Team Management

July 12, 2014

Continuing our theme of risk associated with employees one of our readers suggested that we share our views on workforce and succession planning or as we call it, Team Management. In other words continuity of the skills and values that you need to sustain your business.

Regular followers of our musings will know that we have an holistic approach to people management, everything is connected and no one aspect of people management can be singled out from everything else you do as a leadership team. Let's put this into context.

The problem of substituting team members goes away if you can keep who you have.  The first step in a succession plan is therefore to retain who you have:

  • Do all you can to engage your team and reduce turnover
  • Screening new recruits for fit and values reducing the need to weed out square pegs
  • Develop internal development opportunities and be bold with cross functional transfers and promotions. This will encourage innovation, lead to more strategic thinking and demonstrate to employees that they have the potential for a stretching career with you
  • Develop talent trading arrangements with other employers (e.g. suppliers, customers or partners). This may seem a radical idea but you will not be able to find developmental roles for everyone so allow them to develop elsewhere. With luck you may be able to hire them back later. Employees will appreciate the opportunity
  • Create arrangements to retain and incent older employees to train younger ones e.g. part time hours, flexible work days, incentives designed around life style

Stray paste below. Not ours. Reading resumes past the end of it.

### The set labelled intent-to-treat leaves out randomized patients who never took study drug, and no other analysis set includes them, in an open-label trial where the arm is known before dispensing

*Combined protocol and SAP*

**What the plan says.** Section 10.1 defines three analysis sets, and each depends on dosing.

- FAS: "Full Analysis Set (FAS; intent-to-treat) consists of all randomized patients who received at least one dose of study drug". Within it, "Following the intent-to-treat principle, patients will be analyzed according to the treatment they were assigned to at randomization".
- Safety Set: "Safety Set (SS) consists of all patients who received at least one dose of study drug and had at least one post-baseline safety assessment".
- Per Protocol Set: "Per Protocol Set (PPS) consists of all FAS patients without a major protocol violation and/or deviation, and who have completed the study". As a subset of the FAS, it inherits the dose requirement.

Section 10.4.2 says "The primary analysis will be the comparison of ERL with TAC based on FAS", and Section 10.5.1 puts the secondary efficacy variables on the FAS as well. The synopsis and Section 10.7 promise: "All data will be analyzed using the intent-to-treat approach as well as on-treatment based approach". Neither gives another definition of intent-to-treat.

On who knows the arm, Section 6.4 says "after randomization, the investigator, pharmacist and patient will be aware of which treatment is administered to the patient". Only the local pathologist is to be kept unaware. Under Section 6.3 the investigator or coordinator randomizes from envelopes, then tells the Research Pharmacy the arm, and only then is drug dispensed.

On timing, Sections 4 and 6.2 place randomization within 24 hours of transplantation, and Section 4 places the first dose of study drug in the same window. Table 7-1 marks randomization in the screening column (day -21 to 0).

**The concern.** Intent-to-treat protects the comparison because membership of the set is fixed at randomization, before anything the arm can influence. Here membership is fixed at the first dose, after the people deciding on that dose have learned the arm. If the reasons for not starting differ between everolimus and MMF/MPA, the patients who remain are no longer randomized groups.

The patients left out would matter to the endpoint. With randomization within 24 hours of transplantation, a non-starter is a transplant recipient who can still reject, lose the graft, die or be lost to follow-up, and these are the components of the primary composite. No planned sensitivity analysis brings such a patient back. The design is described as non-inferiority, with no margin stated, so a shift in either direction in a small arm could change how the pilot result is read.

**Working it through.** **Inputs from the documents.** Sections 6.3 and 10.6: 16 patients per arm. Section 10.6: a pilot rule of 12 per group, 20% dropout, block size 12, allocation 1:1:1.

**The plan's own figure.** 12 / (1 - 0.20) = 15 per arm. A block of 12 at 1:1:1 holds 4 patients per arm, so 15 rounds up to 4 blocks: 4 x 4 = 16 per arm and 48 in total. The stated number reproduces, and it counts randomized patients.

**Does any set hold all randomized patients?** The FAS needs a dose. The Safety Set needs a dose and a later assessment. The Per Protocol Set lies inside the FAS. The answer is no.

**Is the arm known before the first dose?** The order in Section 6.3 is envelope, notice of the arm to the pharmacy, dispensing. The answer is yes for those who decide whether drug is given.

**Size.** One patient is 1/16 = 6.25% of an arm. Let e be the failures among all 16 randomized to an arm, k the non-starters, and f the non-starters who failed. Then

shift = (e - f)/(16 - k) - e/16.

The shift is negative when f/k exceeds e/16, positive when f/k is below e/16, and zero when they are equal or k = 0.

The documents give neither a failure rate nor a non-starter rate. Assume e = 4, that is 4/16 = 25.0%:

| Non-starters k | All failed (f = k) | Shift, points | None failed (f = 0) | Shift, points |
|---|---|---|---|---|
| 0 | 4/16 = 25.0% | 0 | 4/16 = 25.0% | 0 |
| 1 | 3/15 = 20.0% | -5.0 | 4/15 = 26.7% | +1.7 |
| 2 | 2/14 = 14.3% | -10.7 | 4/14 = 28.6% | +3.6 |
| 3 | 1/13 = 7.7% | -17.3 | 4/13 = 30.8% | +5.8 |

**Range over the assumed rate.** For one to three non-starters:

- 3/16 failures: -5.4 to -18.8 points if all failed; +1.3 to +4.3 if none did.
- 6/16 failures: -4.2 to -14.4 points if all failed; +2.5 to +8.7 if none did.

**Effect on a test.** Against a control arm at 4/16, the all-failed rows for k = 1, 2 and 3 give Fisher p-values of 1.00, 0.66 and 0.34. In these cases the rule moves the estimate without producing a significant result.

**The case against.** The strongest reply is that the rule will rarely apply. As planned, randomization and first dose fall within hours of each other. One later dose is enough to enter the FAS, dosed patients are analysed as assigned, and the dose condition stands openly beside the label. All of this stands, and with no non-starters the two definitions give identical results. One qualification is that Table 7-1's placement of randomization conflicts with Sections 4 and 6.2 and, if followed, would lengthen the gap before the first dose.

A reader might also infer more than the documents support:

• Be transparent about career opportunities in your organization - employees will figure it out anyway and be ahead of you

No matter how much planning goes into your engagement efforts people will still leave if for nothing else than too long with one employer is frowned upon today. Anticipate this.  There is no doubt that an enriched, engaged workforce is more likely to produce a successful appointment than searching externally however well you screen new candidates. Incidentally that doesn't mean you shouldn't screen internal candidates to further mitigate risk and in some depth, particularly if this is a more senior appointment with more at risk. With baby boomers leaving the workforce there will be fewer people out there with the right profile to replace them so Rule #1 is try to keep who you have.

Of course no organization remains static for long and new skills in both leadership and technical, will be needed as the business grows and so the next step is to look at staff planning with the future of your business in mind - not as it looks today.

  • Look at talent depth and skills needs directly after completing the strategic plan while business and organizational needs remain fresh in the mind
  • Develop a gap analysis between what you have today and what you envisage you will need and when
  • Determine how best to fill the gap; who could grow internally to fill these roles or functions, what training and development would be required, by when do you estimate that this will have to take place
  • The objective here is to avoid the risk of downtime. A talent plan should be constantly in motion preparing for tomorrow. Like a sports team, new players need to integrate seamlessly with minimum disruption to performance
  • Your plan must live and be front of mind during discussions about performance and career with employees. This will encourage a frank exchange about potential and opportunity and promote engagement

The traditional succession plan was typically a dusty tomb that remained on the shelf until an event occurred that warranted its reference. Demonstrating that you had completed the process reassured investors that management had at least thought about the future. Modern businesses are lean and the business environment does not permit leisurely consideration:

  • There will increasingly be fewer candidates available
  • Younger managers are encouraged not to remain with one employer for an extended period
  • Your competitive differentiation depends upon internal skills and knowledge
  • Customer expectations demand continuous service

Successful Team Management incorporates ongoing retention, succession and recruitment strategies to ensure a sustainable business - it is not a periodic event.

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